Oil prices hit fresh 2016 highs for a third day in a row on the back of a weak dollar as investors looked beyond record high U.S. crude inventories and relentless pumping by major producers.
Oil prices have risen 75 percent in about three months or less since hitting 12-year lows of around $27 a barrel for Brent in late January and about $26 for U.S. crude in mid-February.
For April, the two benchmarks are up nearly 20 percent for their largest monthly gain in a year.
The rally, partly driven by the 6-percent drop in the dollar this year, has persisted despite U.S. crude stockpiles growing to all-time highs above 540 million barrels, according to government data on Wednesday.
Brent crude futures rose 93 cents to $48.11 per barrel, near their highest level since November.
U.S. West Texas Intermediate (WTI) futures settled at $46.03, up 1.5 percent, or 70 cents, marking its highest level since Nov. 4.
"The market seems 'invincible,' and well supported my money flow," said Scott Shelton, broker at ICAP in Durham, North Carolina.
The dollar fell half a percent, sliding for a fourth day in a row and to a two-week low against a basket of currencies. Declines in the dollar tend to make commodities denominated in the greenback, including oil, more attractive to holders of the euro and other currencies.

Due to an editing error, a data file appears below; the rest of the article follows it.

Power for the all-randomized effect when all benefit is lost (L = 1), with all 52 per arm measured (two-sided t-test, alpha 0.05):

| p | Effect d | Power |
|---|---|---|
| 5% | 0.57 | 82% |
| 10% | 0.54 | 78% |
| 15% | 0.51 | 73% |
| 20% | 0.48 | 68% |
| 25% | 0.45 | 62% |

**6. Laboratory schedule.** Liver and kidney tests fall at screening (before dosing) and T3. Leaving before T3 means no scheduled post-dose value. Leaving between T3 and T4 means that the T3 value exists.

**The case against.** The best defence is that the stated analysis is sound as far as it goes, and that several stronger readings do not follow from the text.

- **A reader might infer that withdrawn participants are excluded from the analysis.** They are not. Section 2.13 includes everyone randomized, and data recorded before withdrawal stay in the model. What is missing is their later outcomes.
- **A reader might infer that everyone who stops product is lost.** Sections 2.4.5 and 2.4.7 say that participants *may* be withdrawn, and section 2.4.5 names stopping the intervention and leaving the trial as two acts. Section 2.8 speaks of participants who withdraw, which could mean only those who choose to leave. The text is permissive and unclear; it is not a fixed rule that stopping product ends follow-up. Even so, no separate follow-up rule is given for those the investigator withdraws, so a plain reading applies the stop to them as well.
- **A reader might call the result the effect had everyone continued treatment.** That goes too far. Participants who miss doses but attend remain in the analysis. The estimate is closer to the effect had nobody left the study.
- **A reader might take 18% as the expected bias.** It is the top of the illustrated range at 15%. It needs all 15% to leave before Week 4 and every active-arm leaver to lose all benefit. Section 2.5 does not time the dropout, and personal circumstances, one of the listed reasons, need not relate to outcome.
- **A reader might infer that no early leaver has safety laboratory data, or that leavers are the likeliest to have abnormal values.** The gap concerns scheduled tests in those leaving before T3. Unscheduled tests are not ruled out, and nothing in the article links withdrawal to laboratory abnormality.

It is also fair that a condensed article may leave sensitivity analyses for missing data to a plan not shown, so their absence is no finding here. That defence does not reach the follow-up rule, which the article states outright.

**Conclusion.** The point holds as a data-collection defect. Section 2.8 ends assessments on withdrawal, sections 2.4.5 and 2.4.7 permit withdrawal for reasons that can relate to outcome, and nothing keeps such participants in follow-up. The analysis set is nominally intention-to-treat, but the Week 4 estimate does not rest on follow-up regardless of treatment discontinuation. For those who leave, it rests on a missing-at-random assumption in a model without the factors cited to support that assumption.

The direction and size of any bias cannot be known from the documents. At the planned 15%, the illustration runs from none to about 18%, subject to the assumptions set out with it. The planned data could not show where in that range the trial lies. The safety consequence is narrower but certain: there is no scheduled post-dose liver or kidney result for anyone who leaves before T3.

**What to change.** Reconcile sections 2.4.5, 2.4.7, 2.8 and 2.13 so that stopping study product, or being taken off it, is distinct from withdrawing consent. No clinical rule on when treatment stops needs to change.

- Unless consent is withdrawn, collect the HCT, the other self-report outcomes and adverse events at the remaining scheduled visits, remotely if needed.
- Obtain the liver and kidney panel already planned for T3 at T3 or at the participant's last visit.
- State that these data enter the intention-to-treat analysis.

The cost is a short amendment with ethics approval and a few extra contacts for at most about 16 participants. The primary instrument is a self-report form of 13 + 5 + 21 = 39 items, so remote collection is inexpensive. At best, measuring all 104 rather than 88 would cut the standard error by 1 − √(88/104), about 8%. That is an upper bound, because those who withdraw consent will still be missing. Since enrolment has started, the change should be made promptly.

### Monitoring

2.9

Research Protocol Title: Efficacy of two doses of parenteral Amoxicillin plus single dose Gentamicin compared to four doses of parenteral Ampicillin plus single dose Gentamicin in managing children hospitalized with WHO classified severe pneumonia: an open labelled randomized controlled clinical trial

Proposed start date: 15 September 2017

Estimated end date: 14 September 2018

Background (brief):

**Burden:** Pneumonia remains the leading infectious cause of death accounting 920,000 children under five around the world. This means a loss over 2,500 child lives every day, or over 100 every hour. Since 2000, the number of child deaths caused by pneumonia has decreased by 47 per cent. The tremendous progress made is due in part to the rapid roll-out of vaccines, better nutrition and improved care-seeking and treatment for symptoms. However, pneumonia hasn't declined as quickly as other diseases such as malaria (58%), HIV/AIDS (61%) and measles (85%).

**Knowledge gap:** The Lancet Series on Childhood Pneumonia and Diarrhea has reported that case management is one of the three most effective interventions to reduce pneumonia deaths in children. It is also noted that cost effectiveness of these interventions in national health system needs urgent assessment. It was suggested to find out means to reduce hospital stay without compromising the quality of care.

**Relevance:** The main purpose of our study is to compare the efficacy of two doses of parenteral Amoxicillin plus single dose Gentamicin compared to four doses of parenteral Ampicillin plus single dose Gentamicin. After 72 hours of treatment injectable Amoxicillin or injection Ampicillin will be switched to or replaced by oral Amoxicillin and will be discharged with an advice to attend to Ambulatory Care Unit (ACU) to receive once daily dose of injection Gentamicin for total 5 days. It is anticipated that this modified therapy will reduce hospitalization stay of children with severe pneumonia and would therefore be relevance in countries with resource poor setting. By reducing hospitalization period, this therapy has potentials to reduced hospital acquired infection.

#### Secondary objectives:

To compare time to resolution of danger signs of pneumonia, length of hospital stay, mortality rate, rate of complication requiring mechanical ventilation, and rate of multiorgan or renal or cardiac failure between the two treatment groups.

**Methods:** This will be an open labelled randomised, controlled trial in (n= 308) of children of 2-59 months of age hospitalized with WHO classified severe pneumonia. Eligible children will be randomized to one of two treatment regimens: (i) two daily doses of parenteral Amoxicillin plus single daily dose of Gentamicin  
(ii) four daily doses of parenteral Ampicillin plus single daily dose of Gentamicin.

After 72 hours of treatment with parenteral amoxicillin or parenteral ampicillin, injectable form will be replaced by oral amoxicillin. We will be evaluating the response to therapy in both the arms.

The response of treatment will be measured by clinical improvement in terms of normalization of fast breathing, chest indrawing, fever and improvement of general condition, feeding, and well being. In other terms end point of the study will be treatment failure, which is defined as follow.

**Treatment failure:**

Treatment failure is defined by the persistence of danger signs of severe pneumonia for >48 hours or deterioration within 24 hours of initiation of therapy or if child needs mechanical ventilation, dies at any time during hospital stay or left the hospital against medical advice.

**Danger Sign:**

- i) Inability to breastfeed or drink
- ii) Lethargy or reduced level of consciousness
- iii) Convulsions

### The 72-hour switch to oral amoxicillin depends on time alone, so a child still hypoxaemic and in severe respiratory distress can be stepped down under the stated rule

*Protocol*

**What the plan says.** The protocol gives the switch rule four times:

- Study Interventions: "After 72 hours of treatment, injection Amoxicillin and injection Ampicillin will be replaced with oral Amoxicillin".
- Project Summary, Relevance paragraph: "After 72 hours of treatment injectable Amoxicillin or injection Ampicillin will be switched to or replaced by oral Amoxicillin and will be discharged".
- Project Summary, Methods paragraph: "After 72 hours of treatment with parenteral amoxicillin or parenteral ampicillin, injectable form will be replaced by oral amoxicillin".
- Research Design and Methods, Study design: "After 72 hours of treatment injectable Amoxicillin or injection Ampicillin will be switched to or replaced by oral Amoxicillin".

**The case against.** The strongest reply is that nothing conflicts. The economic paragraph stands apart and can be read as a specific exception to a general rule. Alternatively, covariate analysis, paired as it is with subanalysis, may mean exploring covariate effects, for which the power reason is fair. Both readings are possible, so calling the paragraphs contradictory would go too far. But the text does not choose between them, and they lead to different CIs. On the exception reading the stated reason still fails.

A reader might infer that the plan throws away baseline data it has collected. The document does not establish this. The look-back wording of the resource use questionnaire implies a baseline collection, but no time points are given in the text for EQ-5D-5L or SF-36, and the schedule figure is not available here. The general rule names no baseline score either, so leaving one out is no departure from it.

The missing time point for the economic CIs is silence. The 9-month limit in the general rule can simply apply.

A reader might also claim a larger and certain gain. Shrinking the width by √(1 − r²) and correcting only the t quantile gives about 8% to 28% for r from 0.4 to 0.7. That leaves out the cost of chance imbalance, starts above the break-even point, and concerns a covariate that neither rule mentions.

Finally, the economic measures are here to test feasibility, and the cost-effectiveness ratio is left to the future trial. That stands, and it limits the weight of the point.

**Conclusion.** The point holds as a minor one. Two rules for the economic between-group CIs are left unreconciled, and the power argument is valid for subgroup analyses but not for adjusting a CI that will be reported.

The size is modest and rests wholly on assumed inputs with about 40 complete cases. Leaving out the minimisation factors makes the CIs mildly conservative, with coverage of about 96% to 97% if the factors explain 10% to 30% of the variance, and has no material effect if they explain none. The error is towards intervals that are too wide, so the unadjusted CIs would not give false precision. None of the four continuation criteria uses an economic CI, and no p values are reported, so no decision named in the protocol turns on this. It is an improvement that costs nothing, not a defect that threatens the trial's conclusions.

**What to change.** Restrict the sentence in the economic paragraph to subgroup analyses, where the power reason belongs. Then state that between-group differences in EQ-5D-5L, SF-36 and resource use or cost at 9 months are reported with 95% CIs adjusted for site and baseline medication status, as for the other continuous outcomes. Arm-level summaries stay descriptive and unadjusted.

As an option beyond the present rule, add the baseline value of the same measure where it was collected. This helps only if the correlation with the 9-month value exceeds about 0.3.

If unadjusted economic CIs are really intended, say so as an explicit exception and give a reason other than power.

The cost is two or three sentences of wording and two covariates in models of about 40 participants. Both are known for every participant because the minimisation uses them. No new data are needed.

Many analysts believe the global glut in oil will ease from the second half of the year into mid-2017.
"The perception view crowd are starting to call the oil market rally the beginning of what will be a long bull market," said Dominick Chirichella, senior partner at the Energy Management Institute in New York.
"Clearly, the market is primarily focused on the forward supply-and-demand picture while continuing to push the bearish nearby fundamentals further into the background," he said.
While U.S. oil production itself has fallen, imports of crude into the country have risen and a global oversupply looks set to grow as major exporters from Saudi Arabia to Russia and Iran ramp up output in a battle for market share.
Even so, analysts said oil near or above $50 a barrel could make drilling attractive again for U.S. shale producers, potentially creating unmanageable supplies that sparked the collapse from the $100 levels of mid-2014.
"Some producers are also likely to use the higher price level for hedging transactions, which would likewise prevent any future fall in production," Commerzbank said.